by Jonathan Singer, Thu May 20, 2010 at 04:08:39 PM EDT
Rand Paul's campaign has made some efforts to walk back the candidate's statements in opposition to a key tenet of the Civil Rights Act of 1964 -- the provision prohibiting individual racial discrimination, not just state-sanctioned discrimination. But any effort at damage control was dramatically undermined minutes ago with the report from Dave Weigel that Paul had vocally opposed an anti-discrimination measure as recently as 2002.
In a May 30, 2002, letter to the Bowling Green Daily News, Paul's hometown newspaper, he criticized the paper for endorsing the Fair Housing Act, and explained that "a free society will abide unofficial, private discrimination, even when that means allowing hate-filled groups to exclude people based on the color of their skin." (Hat tip: Page One Kentucky.)
"The Daily News ignores," wrote Paul, "as does the Fair Housing Act, the distinction between private and public property. Should it be prohibited for public, taxpayer-financed institutions such as schools to reject someone based on an individual's beliefs or attributes? Most certainly. Should it be prohibited for private entities such as a church, bed and breakfast or retirement neighborhood that doesn't want noisy children? Absolutely not."
In language similar to the language he's used talking about the Civil Rights Act, Paul criticized racism while defending the right of businesses to discriminate.
"A free society will abide unofficial, private discrimination," wrote Paul, "even when that means allowing hate-filled groups to exclude people based on the color of their skin. It is unenlightened and ill-informed to promote discrimination against individuals based on the color of their skin. It is likewise unwise to forget the distinction between public (taxpayer-financed) and private entities."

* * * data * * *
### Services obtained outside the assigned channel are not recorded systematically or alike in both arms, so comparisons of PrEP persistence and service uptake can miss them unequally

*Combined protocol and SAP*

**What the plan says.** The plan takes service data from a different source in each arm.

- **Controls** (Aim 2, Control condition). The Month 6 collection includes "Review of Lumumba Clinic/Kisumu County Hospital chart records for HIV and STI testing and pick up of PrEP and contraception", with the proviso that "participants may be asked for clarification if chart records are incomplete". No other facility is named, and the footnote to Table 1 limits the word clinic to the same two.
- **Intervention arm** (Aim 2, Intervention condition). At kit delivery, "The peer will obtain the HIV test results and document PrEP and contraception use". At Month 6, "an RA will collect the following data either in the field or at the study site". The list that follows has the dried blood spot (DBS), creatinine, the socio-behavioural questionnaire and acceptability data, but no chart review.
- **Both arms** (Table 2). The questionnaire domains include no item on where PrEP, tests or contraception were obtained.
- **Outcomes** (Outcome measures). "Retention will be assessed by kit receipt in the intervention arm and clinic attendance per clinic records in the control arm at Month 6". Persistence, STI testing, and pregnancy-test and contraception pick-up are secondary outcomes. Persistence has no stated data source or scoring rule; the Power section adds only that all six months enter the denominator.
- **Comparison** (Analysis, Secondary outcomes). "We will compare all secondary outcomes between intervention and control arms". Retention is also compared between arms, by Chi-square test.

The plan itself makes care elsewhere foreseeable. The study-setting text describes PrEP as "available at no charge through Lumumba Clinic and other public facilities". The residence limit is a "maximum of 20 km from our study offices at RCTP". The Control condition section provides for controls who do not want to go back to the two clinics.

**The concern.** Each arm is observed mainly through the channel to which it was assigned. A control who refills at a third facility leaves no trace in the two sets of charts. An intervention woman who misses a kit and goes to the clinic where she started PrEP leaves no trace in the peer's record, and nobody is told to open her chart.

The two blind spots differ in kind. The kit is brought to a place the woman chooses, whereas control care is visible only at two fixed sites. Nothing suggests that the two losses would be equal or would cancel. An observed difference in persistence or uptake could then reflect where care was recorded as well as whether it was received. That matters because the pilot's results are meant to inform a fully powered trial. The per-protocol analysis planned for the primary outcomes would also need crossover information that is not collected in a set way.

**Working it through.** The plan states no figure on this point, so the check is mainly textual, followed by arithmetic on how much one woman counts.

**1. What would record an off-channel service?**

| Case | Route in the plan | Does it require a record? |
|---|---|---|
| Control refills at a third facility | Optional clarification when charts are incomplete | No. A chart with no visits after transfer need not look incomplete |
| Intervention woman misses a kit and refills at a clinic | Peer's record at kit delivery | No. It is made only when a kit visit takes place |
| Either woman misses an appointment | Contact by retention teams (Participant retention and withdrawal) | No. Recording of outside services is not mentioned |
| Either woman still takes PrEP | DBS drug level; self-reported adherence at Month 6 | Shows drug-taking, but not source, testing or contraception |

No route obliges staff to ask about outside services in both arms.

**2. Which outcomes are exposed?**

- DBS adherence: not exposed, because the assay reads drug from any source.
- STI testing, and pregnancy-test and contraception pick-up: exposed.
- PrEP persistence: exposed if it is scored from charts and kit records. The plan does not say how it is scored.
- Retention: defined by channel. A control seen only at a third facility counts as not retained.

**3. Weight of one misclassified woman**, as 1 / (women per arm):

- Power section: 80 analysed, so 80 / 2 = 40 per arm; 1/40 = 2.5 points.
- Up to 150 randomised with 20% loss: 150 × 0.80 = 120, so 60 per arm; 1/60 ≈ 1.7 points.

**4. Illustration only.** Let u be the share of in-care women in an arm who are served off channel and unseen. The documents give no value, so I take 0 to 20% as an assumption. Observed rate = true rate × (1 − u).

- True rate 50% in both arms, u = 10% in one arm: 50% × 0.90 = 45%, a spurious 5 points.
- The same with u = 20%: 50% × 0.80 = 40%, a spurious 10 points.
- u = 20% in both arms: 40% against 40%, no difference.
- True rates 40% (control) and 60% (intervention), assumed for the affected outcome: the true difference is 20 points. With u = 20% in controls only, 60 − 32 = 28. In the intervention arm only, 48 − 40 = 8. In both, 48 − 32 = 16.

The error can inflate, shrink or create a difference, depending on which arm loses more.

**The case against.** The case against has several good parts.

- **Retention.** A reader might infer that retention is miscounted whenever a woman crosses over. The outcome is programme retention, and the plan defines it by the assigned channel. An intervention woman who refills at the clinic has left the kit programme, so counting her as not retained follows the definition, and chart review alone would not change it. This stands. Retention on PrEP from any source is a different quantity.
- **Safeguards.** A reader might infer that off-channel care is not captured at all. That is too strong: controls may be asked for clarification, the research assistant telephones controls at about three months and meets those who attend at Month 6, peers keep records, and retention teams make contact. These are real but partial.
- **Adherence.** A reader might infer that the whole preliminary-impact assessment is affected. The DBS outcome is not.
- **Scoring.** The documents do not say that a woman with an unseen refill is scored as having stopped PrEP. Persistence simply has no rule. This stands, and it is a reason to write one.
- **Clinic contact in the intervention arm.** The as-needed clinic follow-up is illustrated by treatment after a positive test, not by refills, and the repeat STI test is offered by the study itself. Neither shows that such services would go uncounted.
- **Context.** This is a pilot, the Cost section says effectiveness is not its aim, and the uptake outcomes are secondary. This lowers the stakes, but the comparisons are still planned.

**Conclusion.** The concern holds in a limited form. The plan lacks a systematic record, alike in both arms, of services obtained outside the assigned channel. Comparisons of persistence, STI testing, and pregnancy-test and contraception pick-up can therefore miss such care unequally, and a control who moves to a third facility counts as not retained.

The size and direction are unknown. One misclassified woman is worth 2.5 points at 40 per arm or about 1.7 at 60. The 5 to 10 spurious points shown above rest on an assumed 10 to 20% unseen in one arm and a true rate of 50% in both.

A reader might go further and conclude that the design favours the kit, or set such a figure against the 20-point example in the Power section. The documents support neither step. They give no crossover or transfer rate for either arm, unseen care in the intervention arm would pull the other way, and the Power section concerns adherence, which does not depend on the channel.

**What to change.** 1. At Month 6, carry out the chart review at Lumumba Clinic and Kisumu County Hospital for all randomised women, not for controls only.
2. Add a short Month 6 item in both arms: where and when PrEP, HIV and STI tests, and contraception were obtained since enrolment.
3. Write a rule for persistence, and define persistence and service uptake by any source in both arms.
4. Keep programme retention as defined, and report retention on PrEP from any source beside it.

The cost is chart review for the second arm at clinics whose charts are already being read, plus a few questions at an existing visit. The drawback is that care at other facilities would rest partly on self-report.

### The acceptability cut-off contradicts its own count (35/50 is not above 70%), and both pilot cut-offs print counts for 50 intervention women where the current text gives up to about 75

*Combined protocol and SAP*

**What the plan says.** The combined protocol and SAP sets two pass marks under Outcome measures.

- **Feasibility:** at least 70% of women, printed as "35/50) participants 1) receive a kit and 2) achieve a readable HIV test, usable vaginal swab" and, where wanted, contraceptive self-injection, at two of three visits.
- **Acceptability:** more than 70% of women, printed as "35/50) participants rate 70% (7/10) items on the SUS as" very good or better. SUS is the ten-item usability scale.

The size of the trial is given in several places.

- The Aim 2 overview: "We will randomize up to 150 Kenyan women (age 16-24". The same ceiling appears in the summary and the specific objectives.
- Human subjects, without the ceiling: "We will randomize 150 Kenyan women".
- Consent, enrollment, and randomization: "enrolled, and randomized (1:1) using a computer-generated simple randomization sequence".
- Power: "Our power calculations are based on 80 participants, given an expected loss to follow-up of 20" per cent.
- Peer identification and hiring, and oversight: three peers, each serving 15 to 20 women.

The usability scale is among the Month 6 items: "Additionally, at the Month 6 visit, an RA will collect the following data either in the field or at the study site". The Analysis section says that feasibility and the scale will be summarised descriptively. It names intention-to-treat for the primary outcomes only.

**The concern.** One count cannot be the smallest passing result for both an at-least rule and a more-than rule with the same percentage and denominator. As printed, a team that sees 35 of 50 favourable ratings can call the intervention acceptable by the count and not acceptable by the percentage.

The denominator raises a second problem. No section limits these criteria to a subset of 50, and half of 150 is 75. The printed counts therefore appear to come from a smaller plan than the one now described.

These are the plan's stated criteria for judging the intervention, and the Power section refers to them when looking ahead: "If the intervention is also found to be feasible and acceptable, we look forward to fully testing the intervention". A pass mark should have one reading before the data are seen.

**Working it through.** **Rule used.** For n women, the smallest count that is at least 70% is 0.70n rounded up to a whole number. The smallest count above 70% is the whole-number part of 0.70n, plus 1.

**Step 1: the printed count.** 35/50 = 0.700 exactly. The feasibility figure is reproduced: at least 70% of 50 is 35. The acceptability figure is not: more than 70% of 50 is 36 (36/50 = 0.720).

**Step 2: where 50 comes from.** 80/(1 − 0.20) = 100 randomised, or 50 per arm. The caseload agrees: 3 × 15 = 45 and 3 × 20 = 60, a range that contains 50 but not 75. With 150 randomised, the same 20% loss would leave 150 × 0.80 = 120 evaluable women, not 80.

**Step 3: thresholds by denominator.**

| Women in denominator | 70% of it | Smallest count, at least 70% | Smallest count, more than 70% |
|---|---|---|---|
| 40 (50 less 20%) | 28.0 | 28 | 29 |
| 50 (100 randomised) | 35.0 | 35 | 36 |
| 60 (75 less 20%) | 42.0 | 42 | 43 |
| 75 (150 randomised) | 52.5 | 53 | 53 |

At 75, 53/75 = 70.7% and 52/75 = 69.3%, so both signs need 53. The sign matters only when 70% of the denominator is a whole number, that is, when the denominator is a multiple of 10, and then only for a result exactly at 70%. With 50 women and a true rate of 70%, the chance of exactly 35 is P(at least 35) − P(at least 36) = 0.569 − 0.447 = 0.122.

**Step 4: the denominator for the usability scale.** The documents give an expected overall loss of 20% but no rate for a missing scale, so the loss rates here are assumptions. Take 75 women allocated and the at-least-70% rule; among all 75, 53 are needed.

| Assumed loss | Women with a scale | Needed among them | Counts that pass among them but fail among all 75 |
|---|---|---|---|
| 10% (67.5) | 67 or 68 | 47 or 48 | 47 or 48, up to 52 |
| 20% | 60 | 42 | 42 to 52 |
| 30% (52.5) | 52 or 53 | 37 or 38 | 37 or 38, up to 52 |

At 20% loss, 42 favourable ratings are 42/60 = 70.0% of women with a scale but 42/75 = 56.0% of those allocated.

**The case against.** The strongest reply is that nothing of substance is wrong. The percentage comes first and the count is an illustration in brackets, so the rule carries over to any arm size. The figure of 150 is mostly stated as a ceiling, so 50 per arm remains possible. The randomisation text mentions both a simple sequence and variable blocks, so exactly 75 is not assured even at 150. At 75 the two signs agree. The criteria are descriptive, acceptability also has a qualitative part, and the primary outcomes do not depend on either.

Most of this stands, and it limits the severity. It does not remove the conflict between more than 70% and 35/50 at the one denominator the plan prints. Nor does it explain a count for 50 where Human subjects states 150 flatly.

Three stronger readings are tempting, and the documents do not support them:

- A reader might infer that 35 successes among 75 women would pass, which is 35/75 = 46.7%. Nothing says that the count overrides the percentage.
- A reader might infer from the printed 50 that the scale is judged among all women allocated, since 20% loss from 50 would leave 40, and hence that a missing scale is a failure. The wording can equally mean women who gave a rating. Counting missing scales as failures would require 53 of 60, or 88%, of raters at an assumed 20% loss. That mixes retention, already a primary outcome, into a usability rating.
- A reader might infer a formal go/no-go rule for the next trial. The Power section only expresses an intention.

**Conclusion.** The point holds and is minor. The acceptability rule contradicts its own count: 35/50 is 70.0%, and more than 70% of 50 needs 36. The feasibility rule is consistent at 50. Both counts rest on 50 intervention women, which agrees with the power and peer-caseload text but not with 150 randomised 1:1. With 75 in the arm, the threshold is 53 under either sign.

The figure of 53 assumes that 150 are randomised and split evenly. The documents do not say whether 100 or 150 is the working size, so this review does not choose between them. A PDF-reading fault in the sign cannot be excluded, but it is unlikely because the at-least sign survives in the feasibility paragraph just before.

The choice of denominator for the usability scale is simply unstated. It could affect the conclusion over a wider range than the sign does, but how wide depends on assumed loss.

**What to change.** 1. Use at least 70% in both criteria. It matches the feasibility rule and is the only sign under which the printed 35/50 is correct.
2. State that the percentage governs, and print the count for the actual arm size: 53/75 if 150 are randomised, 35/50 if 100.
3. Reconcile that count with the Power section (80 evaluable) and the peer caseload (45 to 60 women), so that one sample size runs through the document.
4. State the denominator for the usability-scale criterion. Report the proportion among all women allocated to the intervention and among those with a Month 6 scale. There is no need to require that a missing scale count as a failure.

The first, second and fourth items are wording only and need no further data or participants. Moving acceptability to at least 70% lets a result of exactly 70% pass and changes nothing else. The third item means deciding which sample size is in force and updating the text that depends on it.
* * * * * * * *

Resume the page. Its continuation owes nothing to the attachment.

It's awfully hard to argue, as the Paul campaign has attempted to this afternoon, that the candidate does not support rolling back protections against racial discrimination when, on the same basis as his comments this week, he previously spoke out in favor of "abid[ing] unofficial, private discrimination."
This all reminds me of something I read in Ethan Bronner's outstanding book on the Bork nomination, Battle for Justice. The key turning point in the battle over Robert Bork, Bronner writes, came when white Southerners read of the nominee's backwards writings on the subject of race.
Southerners perceived the nomination as racially divisive and so a threat to their peace and prosperity. No matter what racial resentment many southern whites still harbored, they recoiled at the prospect of reviving the period of intense racial tension.
It's not clear to me that we are already at this point with regards to the Senate candidacy of Ron Paul in the border state of Kentucky -- but it's also not clear that we are all that far away, either. The prospect of relitigating Civil Rights legislation aimed at prohibiting the type of racial discrimination that kept African-Americans out of restaurants and other accommodations cannot sound appealing to Southern voters, even many Southern whites who have in recent years flocked to the GOP. I'm still not sure just how Paul gets out of this pickle.